GREEN BAY – Last weekend’s Pop Warner Scholarship Banquet at Walt Disney World’s Yacht Club Resort was a homecoming of sorts for Sam Barrington.
While the Packers fourth-year linebacker was raised in Jacksonville – or more specifically Duval County – he actually was born in Orlando on Oct. 5, 1990.
At the time, his father and namesake was working construction at Yacht Club (the resort opened in November 1990) when Barrington’s mom went into labor at nearby Arnold Palmer Hospital.
Twenty five years later, Barrington returned to the same place his father helped build to accept Pop Warner’s Humanitarian Award, an honor given to individuals who portray both outstanding athletic achievement and high humanitarian principles while serving as an inspiration to the youth of today.
Talk about making a long-awaited return.
“My dad is a big construction guy,” said Barrington during his speech. “He built a lot of this area, the Yacht Club and a lot of Disney. He was working on this same building when my mom went into labor with me and 25 years later I’m here giving this speech for my efforts in the community.”
The Pop Warner banquet held special meaning for Barrington, whose involvement with the organization began when he was 7 years old after he and his brother urged their mom to let them sign up to play football.
Barrington has been extremely active in the community, particularly in Green Bay. This past season, he was selected by his teammates as the Packers’ winner of the Ed Block Courage Award and also received the 2015 community service award from the Green Bay Area Chamber of Commerce.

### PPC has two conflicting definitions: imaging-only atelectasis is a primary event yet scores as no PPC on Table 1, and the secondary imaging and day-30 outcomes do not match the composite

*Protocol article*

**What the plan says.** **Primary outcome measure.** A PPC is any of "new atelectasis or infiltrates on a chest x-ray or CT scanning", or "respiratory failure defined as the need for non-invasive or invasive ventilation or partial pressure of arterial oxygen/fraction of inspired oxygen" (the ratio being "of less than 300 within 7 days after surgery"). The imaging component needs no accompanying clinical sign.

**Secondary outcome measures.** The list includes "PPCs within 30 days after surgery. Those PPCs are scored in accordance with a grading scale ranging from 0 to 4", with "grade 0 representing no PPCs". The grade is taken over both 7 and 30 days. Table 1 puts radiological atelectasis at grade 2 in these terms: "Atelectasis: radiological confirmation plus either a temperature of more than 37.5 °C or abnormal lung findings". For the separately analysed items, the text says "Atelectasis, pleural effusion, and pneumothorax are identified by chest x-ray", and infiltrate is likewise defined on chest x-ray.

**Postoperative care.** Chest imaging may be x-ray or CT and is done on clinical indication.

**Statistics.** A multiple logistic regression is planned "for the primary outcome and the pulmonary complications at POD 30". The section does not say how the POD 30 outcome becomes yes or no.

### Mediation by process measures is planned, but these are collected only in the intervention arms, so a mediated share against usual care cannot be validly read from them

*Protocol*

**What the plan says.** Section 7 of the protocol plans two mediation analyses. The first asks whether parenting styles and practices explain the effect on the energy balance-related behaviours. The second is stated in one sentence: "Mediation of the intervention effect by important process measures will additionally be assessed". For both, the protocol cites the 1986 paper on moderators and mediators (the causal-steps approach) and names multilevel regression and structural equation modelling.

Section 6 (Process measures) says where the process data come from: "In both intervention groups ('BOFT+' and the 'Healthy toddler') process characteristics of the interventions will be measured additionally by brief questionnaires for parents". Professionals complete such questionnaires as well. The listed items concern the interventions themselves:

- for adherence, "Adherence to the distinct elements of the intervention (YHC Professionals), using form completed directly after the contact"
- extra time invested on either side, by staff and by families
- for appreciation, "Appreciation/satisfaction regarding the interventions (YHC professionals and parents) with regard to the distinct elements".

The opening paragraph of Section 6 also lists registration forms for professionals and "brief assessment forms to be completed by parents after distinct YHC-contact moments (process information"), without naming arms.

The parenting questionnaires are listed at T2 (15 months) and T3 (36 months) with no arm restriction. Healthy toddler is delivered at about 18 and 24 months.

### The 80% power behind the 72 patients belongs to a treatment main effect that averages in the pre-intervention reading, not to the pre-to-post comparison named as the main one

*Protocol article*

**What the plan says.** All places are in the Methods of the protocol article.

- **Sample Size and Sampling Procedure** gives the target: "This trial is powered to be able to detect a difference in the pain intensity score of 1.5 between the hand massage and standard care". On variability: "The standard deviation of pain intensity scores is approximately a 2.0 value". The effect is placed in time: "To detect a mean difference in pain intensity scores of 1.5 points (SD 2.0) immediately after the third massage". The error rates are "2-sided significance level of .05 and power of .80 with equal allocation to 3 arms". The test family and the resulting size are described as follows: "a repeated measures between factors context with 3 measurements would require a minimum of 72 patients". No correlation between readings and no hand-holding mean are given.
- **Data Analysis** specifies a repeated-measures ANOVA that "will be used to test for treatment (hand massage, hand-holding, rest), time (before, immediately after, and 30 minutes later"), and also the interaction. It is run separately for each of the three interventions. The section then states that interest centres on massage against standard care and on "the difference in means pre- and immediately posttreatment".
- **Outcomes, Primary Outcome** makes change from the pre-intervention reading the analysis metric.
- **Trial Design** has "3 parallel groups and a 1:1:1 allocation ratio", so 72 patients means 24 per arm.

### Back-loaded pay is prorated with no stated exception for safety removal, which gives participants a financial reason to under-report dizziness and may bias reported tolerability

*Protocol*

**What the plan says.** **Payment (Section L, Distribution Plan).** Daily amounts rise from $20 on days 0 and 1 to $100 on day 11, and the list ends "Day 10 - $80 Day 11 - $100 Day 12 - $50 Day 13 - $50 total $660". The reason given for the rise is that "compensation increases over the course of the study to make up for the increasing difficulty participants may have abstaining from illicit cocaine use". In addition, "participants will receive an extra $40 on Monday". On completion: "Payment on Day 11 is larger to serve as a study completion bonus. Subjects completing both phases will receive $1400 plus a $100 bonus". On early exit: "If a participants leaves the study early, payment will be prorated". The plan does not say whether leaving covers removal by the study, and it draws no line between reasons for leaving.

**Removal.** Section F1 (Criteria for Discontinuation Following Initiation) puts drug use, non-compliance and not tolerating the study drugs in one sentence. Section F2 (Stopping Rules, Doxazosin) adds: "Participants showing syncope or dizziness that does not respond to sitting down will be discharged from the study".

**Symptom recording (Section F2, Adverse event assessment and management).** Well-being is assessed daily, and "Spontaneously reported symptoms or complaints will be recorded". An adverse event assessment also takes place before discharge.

Barrington spent most of last season on injured reserve with a foot injury he sustained in the opener against Chicago, but said during last week’s during organized team activities that the injury allowed him to expand his charitable efforts.
During his speech, Barrington encouraged the players in the audience to invest in relationships, always show proper respect and always be charitable toward one another.
He also offered a challenge to those in attendance.
“I urge you guys – I tell my younger siblings this all the time. … Don’t do what’s comfortable,” Barrington said. “Because the things that are comfortable to you, it doesn’t benefit you anything. Working out hard is not comfortable. Doing things the right way is not always comfortable.
“But the thing about it is – when you get out of that comfort zone, that’s where you grow the most. I can assure you that’s where you grow the most.”
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